See Opinion of Circuit Judge Fuentes filed 6th December 2013 in relation to Case no 13-2739 of the United States Court of Appeals for the Third Circuit.
The protocol agreed created a framework for selling the assets without agreeing how the proceeds would then be allocated among the debtors. Rather Section 12(c-d) of the protocol simply states that the parties should negotiate in good faith and attempt to reach agreement on a timely basis for resolving disputes related to the allocation of proceeds and that failing such agreement, the Interim Sales Protocol would apply to determine the allocation of the relevant sale proceeds. The courts approved the relevant protocols, after which nine auctions were held that raised around USD7.5 billion in proceeds which were placed in escrow per the protocols agreed. Although substantial progress was made toward agreeing a protocol as to how to allocate the proceeds, the parties failed to ever execute a draft protocol that could carry them through this last phase of the process.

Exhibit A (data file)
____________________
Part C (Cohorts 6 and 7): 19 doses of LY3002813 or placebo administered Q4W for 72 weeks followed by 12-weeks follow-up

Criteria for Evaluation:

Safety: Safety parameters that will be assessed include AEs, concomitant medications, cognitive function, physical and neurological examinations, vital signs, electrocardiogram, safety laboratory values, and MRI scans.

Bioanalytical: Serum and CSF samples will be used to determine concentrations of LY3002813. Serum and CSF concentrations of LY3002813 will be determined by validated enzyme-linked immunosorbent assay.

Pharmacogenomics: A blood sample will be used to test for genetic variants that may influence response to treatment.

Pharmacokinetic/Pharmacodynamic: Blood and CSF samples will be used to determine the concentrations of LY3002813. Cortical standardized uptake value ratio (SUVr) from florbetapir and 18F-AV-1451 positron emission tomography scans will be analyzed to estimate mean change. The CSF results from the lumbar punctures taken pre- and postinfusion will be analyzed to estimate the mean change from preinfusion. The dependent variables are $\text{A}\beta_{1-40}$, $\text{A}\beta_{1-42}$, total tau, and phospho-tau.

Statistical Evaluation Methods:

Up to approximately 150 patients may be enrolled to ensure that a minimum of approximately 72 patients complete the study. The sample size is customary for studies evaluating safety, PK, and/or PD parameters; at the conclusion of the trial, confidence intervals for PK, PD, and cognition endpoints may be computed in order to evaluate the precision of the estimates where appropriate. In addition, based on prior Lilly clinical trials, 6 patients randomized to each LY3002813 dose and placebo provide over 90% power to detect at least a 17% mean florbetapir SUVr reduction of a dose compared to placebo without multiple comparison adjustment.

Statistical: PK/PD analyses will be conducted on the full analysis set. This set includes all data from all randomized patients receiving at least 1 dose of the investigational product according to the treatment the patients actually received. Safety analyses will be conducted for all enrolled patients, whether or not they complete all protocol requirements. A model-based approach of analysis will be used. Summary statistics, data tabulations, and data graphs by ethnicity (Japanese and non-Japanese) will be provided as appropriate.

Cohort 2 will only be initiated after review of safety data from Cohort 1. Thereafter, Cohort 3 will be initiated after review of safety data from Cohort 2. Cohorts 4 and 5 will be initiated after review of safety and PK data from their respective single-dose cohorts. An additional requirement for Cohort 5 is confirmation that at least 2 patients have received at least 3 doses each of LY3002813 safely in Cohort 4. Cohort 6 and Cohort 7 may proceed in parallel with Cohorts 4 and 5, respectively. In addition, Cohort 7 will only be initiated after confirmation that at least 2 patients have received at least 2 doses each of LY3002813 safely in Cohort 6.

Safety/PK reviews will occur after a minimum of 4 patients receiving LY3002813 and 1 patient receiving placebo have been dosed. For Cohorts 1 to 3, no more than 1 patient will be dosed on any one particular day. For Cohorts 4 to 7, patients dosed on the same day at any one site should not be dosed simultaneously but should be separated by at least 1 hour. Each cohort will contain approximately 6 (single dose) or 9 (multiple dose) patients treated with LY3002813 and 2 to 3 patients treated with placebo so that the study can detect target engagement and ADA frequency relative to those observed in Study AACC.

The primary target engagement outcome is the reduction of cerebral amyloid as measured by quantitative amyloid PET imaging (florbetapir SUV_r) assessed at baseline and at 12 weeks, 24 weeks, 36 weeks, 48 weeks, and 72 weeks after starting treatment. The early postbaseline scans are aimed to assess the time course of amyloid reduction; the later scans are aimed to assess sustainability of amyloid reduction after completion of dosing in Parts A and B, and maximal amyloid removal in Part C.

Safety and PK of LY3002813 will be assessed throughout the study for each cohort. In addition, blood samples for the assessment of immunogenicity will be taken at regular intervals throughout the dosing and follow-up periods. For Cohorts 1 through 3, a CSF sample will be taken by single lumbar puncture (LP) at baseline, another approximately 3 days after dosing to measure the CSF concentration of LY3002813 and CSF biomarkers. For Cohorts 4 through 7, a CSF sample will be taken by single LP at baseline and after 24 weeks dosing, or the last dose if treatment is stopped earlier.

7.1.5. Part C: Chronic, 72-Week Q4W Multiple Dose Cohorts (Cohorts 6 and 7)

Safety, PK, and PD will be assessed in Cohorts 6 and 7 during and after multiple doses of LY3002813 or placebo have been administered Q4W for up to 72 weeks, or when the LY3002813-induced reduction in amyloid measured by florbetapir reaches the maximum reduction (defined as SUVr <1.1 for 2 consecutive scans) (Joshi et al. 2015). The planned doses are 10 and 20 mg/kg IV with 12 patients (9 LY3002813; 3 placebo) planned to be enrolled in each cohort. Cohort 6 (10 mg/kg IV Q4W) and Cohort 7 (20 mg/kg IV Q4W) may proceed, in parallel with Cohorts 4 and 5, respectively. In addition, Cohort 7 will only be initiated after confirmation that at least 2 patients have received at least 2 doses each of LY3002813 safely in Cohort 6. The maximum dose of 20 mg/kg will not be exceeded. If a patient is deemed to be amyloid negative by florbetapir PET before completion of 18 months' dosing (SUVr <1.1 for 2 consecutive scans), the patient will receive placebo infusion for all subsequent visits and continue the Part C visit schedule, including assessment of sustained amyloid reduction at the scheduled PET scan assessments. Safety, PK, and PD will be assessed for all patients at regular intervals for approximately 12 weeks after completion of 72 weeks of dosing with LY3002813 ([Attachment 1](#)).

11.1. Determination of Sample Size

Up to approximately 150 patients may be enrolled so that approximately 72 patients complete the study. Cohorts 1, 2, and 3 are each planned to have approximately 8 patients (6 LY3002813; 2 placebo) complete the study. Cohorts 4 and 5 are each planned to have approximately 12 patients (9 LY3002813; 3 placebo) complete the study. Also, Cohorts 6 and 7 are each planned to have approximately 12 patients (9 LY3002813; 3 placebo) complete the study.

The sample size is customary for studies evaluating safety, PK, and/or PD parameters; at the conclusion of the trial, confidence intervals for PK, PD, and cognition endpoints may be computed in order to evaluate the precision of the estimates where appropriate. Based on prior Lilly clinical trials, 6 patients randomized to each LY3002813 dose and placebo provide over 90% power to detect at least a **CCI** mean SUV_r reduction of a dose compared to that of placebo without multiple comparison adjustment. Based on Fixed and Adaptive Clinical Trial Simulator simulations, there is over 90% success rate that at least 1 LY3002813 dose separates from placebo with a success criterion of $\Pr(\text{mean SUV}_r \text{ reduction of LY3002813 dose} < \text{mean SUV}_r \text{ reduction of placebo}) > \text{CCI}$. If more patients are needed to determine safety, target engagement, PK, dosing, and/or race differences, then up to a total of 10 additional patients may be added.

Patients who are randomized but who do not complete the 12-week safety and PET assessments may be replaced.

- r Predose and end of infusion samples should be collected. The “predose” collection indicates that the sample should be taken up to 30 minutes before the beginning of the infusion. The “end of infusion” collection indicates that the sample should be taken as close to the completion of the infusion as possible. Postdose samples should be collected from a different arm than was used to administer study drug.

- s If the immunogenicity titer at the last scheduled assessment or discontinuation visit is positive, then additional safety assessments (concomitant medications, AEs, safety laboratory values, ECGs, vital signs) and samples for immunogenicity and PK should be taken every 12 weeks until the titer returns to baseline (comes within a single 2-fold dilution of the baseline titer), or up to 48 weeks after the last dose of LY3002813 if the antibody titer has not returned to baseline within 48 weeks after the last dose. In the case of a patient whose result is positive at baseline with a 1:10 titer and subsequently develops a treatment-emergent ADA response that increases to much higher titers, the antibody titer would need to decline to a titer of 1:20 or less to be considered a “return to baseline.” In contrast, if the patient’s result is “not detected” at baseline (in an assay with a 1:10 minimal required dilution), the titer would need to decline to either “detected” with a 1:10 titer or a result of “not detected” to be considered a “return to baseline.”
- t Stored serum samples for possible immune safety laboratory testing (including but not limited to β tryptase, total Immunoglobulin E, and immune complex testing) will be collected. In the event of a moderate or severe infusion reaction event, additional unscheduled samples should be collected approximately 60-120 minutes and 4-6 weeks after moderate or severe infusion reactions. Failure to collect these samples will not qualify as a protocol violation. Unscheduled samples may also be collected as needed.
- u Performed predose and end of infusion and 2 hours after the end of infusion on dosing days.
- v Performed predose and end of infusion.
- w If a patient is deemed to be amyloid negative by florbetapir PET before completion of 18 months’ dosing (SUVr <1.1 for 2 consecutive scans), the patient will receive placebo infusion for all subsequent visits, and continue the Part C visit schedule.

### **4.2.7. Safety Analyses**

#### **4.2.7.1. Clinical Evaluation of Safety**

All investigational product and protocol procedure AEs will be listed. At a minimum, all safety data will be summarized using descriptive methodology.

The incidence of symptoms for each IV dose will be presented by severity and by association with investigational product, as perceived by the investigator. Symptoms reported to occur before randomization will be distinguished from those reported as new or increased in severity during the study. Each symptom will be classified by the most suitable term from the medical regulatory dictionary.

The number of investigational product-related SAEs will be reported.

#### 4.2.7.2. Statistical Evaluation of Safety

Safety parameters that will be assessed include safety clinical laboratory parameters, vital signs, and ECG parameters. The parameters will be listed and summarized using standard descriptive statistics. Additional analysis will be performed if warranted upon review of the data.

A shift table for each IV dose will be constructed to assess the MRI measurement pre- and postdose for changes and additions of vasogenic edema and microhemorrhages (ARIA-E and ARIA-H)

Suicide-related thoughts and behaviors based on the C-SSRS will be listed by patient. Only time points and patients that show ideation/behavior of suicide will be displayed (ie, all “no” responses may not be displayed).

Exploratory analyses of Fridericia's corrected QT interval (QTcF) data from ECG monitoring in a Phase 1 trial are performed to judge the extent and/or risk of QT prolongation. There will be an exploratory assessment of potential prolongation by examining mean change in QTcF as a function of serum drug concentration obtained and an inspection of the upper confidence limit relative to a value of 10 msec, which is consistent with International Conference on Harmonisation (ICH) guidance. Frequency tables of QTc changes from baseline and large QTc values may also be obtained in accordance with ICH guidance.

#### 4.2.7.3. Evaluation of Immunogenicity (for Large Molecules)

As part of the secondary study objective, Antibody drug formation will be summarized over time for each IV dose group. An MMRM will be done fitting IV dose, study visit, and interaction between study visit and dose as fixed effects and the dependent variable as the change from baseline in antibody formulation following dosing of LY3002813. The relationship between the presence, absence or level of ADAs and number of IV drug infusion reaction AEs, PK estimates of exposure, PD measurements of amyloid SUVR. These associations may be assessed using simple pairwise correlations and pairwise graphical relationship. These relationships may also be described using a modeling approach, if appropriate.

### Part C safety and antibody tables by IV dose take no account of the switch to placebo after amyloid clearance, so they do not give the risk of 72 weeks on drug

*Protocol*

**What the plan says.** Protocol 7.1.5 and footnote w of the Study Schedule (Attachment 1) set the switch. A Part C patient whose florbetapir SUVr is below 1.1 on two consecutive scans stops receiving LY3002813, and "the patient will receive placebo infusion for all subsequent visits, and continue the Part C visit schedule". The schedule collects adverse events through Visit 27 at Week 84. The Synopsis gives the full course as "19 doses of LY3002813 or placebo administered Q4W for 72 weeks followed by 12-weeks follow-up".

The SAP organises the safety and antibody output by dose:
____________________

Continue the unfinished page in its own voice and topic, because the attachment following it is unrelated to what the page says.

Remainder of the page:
The results of this case indicate both the best of co-operation and the worst. Although reorganisation failed, the parties were able to co-operate to sell the debtor’s global assets in large pieces spanning many different countries. Cooperating with the disposition of the assets produced more value than would have happened if individual jurisdictions had dealt only with their domestic assets. However, the parties could not then agree on how to allocate the proceeds of sale without resolution through the courts, which heavily dissipated the benefits gained from the initial cooperative efforts (Westbrook 2018).
See Jay L Westbrook, ‘Global Insolvency Proceedings for a Global Market: The Universalist System and the Choice of a Central Court’ (2018) 96 Tex L Rev 1473, 1490-1491.
Applicability to Preventive Restructuring